OP-ED: Dell's approach to comms provides valuable lesson

In the course of my 20-year PR career, I have had the privilege of working with many of the leading companies in the world.

In the course of my 20-year PR career, I have had the privilege of working with many of the leading companies in the world.

I've learned from every client, large and small, in every corner of the globe. Over the past four years, GCI has served as the agency of record for Dell, named America's Most Admired Company this year by Fortune. Working intimately with Dell's communications pros has been personally rewarding, but more importantly, our entire agency has benefited from the discipline, focus, and talent these individuals display every day.

I'm often asked what specifically makes Dell successful. The company's business success is obvious, but it is worthwhile to pause and reflect on what it takes to make Dell's communications efforts as uniformly excellent as they are. Normally, consultants like me provide clients advice and counsel, but I'd like to share some thoughts on what this client has taught us.

Focus. Dell begins each year with a clear definition of priorities. Once agreed upon, Dell's staff applies an intense focus on executing and achieving objectives. Time isn't wasted on ideas or efforts that deviate from Dell's overall strategies. As a firm, this means our counsel and creative ideas must be very relevant.

Accountability. Dell has a culture of accountability that empowers employees to succeed and ensures that fixes can be made when necessary. Dell employees have clear ownership of their projects and responsibilities, with corresponding metrics to constantly measure success. This culture of measurement extends to Dell's partners and suppliers.

Efficiency. At a company that pioneered ultra-efficient supply-chain management and manufacturing, Dell's people also exhibit this quality. All resources - time, money, staff, and equipment - are managed tightly in order to produce maximum value. Dell's partners on every level need to learn to be as efficient as it is. In the four years that GCI has worked with Dell, we have applied similar strategies and principles in order to function at a higher level.

Directness. Dell feels the most efficient path to its customers is through a direct relationship, with no intermediaries to add confusion or cost. This model is the foundation of Dell's business and its success. The same goes for Dell's working relationships among people. Direct, consistent feedback and candor ensure that lines of communication are always open, with no surprises. From day-to-day conversations to formal report cards and stewardship reviews, we know where we stand with Dell.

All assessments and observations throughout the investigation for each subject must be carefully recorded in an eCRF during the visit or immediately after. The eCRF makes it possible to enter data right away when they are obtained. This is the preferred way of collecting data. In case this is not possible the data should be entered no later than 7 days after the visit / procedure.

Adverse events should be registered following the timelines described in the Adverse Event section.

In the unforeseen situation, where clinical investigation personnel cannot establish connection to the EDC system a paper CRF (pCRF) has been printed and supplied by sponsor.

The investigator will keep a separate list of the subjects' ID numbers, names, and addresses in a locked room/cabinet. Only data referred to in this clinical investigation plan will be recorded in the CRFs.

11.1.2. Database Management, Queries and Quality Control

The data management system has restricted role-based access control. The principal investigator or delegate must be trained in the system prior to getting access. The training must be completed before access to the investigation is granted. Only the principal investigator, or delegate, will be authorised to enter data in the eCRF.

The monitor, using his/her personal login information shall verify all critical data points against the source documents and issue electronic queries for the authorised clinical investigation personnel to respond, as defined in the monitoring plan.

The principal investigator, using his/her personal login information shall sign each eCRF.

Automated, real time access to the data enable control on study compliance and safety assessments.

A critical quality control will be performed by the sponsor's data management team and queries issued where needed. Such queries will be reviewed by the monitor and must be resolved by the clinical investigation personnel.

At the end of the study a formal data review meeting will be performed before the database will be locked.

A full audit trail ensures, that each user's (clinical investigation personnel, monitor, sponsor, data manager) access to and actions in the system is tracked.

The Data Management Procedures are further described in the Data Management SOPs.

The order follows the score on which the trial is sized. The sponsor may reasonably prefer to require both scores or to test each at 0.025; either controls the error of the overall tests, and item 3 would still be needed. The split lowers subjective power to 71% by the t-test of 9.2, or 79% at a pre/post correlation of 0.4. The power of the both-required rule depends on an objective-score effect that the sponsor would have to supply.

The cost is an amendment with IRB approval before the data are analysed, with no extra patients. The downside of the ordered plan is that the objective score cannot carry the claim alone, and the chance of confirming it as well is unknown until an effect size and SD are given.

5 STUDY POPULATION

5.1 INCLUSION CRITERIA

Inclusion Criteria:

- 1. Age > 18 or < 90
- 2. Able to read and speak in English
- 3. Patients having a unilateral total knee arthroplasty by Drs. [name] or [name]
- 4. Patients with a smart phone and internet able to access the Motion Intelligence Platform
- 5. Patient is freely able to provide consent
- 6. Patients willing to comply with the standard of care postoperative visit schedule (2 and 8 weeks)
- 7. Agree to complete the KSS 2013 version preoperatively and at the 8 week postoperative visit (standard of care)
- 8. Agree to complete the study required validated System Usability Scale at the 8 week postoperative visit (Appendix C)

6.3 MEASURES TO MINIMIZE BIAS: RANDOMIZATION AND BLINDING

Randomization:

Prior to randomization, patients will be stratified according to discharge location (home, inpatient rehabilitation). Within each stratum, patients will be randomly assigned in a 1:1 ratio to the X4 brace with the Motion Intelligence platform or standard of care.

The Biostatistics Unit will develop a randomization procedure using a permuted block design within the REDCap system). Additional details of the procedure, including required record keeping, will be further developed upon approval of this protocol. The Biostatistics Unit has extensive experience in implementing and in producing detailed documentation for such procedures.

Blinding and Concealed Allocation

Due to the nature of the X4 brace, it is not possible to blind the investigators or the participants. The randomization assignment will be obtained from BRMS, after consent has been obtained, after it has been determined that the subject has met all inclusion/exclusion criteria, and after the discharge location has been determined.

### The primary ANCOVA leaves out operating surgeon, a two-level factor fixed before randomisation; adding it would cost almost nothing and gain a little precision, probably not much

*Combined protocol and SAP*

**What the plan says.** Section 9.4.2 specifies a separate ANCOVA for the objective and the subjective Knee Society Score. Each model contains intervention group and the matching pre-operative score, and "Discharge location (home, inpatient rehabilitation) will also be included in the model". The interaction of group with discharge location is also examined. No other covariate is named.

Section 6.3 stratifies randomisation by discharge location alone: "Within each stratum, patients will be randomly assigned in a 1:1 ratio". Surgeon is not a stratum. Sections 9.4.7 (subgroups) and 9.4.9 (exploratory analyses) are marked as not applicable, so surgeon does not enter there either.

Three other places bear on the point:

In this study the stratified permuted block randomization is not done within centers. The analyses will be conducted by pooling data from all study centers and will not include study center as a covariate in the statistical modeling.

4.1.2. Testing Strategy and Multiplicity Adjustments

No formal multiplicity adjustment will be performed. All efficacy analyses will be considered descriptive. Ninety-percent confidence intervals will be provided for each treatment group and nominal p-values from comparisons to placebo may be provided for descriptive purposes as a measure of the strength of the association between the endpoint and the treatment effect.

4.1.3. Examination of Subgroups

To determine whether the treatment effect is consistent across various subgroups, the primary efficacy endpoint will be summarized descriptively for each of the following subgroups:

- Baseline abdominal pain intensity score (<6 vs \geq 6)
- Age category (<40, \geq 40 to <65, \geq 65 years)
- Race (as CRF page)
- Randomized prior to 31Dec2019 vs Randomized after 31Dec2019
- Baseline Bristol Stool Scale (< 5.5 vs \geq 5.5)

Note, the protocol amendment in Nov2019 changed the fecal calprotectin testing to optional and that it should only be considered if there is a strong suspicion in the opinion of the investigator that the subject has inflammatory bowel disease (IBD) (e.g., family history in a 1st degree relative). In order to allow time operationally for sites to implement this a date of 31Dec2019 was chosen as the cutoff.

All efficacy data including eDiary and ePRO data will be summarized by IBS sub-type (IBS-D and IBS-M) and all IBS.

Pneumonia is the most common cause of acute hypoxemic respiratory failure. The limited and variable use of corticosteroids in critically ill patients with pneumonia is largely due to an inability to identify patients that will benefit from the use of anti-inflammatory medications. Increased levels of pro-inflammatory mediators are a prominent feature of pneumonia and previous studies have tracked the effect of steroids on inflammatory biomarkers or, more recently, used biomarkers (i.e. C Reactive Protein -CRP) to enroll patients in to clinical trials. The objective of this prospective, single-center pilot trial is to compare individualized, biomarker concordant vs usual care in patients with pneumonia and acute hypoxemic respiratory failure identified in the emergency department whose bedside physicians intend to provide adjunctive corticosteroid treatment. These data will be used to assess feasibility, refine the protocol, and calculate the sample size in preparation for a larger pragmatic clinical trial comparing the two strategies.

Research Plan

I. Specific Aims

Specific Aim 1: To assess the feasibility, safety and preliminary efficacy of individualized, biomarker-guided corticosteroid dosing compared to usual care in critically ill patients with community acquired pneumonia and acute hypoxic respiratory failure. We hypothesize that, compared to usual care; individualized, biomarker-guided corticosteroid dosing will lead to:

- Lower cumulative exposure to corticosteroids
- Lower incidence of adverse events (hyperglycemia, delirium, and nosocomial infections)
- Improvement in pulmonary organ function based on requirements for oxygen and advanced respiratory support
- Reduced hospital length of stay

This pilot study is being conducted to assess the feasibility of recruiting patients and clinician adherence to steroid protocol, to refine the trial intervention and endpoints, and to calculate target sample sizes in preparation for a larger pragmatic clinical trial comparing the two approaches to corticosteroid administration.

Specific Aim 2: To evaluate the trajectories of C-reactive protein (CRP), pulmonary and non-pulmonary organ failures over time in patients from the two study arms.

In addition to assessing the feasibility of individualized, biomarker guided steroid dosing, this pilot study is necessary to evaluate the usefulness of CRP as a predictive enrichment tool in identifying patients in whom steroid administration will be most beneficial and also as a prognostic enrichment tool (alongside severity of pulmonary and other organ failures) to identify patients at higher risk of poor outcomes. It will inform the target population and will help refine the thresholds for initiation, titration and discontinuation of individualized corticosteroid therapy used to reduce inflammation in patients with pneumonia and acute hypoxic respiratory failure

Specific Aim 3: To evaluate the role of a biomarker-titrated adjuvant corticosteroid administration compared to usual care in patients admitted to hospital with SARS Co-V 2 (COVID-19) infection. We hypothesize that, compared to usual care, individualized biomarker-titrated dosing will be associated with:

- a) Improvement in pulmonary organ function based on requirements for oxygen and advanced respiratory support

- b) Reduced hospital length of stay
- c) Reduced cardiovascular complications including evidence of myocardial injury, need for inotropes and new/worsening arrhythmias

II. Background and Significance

Speed and agility. Once Dell decides on an initiative, it acts quickly. From business decisions, such as entering a new product category, to communications decisions like granting a reporter an executive interview, resources are marshaled quickly and effectively. But for such a large organization, Dell is also uniquely able to switch directions and adjust to changing circumstances. As a global, diversified information-technology supplier and partner, Dell must anticipate and swiftly react to business and political conditions worldwide.

Connection to the business. One of the guiding principles of successful PR is relevance to overall business goals. Media impressions mean little unless metrics such as increased sales, profitability, or market share can be linked to PR efforts. Dell lives this notion. All communications activities are based on strategic initiatives, and all efforts are tied specifically to business results.

Passion. Dell employees are passionate about the company, its success, and their craft. Michael Dell says he learns something new every day. There is a pride that comes with working at Dell and a pride that comes in partnering with Dell. Many of GCI's employees have moved to Texas from other areas of the country to be a part of our Dell business.

Upon reflection, the qualities I've described might seem like the basics required in any business setting, communications effort, or client engagement. This is more or less true. But what sets Dell apart is laser-like, almost maniacal consistency in each of these areas. Dell's communications professionals have a clear understanding of expectations, objectives, and the path to consistent success. This is a reflection of Dell's overall approach, reinforced by the company's leaders in all segments of the business. It is a strategy that has fueled Dell's accomplishments and one that we and other companies can continue to learn from.

  • Jeff Hunt is president and CEO of GCI Read-Poland.

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